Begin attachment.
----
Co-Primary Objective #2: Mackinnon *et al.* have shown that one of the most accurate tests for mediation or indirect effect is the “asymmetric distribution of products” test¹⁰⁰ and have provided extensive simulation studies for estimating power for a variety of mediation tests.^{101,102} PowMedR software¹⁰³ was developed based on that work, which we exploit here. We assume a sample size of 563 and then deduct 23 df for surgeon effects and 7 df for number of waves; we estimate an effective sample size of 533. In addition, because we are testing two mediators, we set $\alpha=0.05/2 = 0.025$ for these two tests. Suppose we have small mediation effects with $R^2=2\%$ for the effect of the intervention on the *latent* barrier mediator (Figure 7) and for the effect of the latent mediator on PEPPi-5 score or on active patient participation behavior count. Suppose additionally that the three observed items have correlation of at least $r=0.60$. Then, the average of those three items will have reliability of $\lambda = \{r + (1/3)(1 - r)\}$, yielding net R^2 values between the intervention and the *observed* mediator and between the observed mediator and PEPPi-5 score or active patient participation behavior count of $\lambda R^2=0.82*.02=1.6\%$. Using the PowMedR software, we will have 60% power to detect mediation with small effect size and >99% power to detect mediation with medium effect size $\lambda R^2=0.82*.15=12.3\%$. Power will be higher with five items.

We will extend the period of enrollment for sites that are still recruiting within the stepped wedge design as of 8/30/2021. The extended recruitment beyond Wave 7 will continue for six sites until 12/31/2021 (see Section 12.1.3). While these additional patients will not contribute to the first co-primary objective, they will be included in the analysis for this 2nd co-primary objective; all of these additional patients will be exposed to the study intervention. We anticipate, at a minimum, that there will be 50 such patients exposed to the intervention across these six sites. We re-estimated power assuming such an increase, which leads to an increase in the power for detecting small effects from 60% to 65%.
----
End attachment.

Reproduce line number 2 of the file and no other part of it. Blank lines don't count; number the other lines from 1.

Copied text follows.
We will extend the period of enrollment for sites that are still recruiting within the stepped wedge design as of 8/30/2021. The extended recruitment beyond Wave 7 will continue for six sites until 12/31/2021 (see Section 12.1.3). While these additional patients will not contribute to the first co-primary objective, they will be included in the analysis for this 2nd co-primary objective; all of these additional patients will be exposed to the study intervention. We anticipate, at a minimum, that there will be 50 such patients exposed to the intervention across these six sites. We re-estimated power assuming such an increase, which leads to an increase in the power for detecting small effects from 60% to 65%.